March 23 (Bloomberg) -- Mexico envisions a trade deal tying it to the European Union, U.S. and Canada as the future of transatlantic commerce and would welcome joining talks between the U.S. and EU, Foreign Minister Jose Antonio Meade said.
An agreement that binds the nations of the North American Free Trade Agreement to the EU, the world’s two largest free-trade areas, makes the most sense because it would leverage the economic power of the Nafta nations, Meade said. Mexico already has a free-trade deal with the EU, while Canada and the U.S. are each negotiating their own trade deal.
Having each nation in a separate bilateral agreement with the EU wouldn’t “take full advantage of the economies of scale and scope that have resulted from Nafta,” Meade said in an interview yesterday in Washington. “We would be very willing to participate from the outset if from the outset it would be made to be something regional rather than bilateral.”
The U.S. and EU are aiming to complete trade talks within two years on a deal that would expand their economic relationship after President Barack Obama promised in his State of the Union speech to pursue an agreement. The 27-nation EU says the accord will seek to lower tariffs, ease regulatory barriers and expand access in investment, services and public procurement, among other steps.
The EU says a deal with the U.S. could add 86 billion euros ($111.7 billion) a year to the bloc’s economy. While trade and investment between the U.S. and the EU was valued at $4.5 trillion in 2011, the two governments have been at odds over issues including farm subsidies, health protections and regulatory standards.
Nafta went into effect in 1994, and in October Mexico and Canada joined U.S.-led negotiations for a Trans-Pacific Partnership that include eight other nations in Latin American and Asia.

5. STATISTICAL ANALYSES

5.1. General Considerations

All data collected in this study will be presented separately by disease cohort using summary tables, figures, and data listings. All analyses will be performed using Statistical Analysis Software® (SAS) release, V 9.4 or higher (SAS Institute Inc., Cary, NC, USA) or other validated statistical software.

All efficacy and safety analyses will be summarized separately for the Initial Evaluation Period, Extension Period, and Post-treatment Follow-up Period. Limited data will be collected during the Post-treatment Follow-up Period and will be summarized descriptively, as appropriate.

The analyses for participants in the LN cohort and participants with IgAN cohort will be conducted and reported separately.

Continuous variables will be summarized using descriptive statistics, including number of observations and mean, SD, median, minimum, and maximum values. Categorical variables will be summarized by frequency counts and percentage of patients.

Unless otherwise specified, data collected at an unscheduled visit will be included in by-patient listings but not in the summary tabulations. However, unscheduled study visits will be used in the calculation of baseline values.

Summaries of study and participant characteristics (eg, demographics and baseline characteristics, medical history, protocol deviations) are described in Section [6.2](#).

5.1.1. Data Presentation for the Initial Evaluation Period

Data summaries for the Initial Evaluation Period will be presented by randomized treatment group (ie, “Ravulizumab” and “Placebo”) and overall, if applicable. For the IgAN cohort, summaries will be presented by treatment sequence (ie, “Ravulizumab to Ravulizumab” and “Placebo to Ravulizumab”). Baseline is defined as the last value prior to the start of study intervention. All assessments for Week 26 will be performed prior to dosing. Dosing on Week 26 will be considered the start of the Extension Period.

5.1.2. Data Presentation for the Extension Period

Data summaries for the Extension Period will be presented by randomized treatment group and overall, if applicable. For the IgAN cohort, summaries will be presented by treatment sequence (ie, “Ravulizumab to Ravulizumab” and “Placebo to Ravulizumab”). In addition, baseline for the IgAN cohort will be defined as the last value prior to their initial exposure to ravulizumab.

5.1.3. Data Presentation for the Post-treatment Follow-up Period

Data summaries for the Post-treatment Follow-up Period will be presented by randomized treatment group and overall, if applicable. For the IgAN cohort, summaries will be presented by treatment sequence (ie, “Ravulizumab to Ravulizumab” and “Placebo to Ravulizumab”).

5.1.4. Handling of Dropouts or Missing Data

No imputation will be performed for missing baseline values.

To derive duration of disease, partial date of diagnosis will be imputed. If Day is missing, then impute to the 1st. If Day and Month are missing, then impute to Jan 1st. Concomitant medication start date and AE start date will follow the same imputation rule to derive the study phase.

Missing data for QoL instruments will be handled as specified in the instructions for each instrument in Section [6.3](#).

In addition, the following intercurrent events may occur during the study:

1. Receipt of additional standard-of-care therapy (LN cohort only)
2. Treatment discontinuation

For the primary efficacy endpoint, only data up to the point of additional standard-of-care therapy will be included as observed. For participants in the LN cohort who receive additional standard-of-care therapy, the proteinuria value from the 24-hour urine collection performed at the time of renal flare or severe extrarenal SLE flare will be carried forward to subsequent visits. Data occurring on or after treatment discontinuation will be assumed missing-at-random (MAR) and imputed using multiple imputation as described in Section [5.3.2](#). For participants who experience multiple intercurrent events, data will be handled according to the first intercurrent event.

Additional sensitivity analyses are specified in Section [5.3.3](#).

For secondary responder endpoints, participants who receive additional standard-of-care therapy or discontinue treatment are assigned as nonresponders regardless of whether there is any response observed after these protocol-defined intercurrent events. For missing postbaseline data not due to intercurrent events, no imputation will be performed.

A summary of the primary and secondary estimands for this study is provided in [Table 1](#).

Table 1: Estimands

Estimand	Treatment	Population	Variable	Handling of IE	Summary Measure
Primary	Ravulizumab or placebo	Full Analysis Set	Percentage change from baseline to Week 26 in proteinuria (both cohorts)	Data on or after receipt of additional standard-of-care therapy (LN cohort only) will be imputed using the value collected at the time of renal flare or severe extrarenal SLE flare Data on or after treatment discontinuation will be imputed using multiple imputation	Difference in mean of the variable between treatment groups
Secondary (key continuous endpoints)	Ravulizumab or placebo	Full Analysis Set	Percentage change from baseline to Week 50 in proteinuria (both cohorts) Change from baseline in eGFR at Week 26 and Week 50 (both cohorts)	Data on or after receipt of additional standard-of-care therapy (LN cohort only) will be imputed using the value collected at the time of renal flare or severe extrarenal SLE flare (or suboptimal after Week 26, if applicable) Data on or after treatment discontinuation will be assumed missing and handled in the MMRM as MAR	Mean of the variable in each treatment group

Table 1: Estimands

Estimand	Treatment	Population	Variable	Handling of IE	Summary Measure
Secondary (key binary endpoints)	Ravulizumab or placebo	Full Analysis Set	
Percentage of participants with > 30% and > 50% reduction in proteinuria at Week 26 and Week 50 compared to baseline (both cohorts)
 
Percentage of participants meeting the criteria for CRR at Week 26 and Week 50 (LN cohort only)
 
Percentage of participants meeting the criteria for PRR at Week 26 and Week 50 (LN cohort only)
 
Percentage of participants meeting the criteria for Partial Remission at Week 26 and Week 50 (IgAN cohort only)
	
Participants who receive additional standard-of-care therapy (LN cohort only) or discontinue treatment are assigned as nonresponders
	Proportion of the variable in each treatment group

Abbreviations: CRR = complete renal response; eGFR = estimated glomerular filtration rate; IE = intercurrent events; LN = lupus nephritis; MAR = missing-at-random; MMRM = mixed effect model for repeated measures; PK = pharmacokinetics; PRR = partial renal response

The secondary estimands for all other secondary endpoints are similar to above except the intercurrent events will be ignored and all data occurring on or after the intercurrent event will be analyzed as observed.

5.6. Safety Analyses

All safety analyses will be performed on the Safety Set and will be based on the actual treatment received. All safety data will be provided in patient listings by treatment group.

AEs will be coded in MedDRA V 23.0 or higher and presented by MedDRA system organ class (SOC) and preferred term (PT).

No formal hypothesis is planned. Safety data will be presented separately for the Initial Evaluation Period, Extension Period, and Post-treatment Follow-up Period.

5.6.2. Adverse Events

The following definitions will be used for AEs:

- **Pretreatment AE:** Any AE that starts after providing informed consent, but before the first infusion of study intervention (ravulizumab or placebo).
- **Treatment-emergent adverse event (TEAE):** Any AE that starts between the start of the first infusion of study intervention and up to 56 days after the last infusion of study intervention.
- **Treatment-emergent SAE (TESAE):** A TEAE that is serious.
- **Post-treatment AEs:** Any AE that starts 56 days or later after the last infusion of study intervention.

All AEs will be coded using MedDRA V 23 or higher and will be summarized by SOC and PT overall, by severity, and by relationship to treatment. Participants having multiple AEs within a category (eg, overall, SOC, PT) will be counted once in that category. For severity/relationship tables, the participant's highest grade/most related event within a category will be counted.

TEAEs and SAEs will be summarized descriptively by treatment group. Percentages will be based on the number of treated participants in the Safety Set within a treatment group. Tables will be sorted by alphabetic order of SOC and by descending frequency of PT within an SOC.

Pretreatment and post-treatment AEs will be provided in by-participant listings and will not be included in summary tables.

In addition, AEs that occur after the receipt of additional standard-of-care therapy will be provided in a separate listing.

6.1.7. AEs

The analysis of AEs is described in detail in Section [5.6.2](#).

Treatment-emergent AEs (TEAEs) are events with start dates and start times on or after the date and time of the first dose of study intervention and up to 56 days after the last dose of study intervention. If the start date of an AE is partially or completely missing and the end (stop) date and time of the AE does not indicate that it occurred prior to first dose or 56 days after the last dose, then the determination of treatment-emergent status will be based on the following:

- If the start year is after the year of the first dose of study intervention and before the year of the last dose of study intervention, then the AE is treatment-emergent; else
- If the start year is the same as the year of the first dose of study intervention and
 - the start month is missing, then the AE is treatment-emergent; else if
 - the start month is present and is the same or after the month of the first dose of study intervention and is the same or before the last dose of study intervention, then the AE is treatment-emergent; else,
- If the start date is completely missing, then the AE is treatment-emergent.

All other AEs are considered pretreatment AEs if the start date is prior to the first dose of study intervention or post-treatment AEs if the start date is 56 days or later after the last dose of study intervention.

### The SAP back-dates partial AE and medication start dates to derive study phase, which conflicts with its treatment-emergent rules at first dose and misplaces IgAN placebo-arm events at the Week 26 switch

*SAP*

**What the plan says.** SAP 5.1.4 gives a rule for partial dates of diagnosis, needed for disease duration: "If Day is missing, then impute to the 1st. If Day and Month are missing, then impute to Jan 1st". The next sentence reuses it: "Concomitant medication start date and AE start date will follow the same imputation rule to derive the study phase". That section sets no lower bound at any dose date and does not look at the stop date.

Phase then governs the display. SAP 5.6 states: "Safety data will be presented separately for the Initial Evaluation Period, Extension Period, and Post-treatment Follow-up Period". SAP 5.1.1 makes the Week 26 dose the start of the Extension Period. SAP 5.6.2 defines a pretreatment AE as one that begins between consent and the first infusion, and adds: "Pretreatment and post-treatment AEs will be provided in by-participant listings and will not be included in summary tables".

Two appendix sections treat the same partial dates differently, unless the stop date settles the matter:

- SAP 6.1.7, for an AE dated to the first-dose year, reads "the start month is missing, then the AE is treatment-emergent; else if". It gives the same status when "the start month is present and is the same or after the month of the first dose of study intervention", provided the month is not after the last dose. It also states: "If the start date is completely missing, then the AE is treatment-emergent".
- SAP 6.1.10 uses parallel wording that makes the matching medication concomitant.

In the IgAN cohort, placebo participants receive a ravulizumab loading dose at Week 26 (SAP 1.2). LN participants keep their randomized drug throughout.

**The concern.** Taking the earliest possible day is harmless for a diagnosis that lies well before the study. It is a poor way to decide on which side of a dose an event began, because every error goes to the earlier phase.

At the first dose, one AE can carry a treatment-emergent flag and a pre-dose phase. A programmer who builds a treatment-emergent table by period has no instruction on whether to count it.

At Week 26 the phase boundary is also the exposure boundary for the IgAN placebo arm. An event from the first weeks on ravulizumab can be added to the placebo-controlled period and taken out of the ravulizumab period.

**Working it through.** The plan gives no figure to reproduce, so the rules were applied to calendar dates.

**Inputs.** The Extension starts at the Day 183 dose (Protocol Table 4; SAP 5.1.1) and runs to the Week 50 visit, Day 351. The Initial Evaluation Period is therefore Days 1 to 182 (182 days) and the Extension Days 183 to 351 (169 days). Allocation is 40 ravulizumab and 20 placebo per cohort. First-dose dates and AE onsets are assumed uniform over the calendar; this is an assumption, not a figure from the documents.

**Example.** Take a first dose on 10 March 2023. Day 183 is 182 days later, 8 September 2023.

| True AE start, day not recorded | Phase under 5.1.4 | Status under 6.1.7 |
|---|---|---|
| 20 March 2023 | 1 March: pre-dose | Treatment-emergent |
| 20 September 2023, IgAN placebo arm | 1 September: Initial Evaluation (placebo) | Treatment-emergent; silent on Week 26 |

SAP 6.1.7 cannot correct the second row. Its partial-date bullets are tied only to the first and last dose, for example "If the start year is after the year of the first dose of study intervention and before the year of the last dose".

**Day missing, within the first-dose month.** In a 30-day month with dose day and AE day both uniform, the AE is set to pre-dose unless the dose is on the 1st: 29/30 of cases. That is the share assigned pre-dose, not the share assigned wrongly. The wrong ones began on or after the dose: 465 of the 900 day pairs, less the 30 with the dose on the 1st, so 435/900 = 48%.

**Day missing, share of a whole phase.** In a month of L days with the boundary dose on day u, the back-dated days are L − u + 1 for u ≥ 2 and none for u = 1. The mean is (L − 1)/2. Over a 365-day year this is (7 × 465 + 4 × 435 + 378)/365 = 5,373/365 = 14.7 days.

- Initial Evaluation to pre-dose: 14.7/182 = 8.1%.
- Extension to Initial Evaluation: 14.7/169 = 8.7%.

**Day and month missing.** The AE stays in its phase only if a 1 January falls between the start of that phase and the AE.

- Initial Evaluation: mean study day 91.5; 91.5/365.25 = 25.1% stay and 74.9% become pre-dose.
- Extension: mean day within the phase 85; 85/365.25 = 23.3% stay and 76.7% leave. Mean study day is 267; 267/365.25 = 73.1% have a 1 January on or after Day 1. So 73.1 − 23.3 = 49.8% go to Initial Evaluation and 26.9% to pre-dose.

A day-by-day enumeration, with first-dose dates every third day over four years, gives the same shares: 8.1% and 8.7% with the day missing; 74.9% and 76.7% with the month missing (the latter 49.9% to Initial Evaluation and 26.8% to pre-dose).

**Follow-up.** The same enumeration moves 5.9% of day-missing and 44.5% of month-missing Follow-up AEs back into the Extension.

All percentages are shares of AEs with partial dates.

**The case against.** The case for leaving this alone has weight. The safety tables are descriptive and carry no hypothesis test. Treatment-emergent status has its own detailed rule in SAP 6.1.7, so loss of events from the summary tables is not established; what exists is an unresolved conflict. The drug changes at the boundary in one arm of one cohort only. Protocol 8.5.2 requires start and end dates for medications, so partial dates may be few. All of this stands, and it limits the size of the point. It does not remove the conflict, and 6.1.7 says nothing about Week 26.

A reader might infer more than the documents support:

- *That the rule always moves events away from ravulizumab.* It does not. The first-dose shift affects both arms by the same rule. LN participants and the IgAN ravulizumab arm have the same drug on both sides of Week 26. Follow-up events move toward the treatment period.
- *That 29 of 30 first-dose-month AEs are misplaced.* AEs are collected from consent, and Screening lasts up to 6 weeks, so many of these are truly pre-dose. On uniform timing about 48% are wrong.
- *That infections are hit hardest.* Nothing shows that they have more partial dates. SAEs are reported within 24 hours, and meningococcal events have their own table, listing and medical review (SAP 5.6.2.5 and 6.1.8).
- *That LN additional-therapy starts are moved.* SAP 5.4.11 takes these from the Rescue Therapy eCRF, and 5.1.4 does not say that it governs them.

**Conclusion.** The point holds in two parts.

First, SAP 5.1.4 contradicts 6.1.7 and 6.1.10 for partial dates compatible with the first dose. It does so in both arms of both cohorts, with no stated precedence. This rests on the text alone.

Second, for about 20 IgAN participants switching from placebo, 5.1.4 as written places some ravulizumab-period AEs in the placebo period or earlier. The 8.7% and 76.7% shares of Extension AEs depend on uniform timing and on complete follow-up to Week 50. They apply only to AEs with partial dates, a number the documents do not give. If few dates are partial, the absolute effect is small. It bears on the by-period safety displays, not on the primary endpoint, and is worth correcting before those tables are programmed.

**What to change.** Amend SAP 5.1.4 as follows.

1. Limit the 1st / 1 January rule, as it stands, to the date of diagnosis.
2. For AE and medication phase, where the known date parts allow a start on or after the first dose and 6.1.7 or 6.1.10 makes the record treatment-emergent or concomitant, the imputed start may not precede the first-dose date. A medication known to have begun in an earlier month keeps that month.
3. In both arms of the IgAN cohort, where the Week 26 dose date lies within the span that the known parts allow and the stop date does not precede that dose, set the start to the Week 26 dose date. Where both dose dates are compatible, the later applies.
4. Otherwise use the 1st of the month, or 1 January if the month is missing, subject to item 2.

“We think that in terms of trade, as well as in other contexts, a North American perspective works,” Meade said.
In an interview on March 21 at Bloomberg’s Mexico Economic Summit, Economy Minister Ildefonso Guajardo said that President Enrique Pena Nieto, who took office Dec. 1, met with Jose Barroso, head of the European Commission, and European Union President Herman Van Rompuy, and that they agreed to work on updating the Mexico-EU free-trade agreement that took effect in 2000.
Canada and the EU are also working on a trade deal. Canadian Prime Minister Stephen Harper on March 14 said that while the sides have made “significant” progress, important issues need to resolved before the accord is finalized. It would be an advantage for Canada to sign the agreement with the EU before the U.S. signs one, Harper said during a joint news conference with French Prime Minister Jean-Marc Ayrault in Ottawa.
“It probably is the case that one can start by having the three bilateral agreements, but I think the region would benefit if at some point we keep in mind that a superior equilibrium can be reached if the negotiations were North America toward Europe rather than bilaterally each one of us with them,” Meade said.
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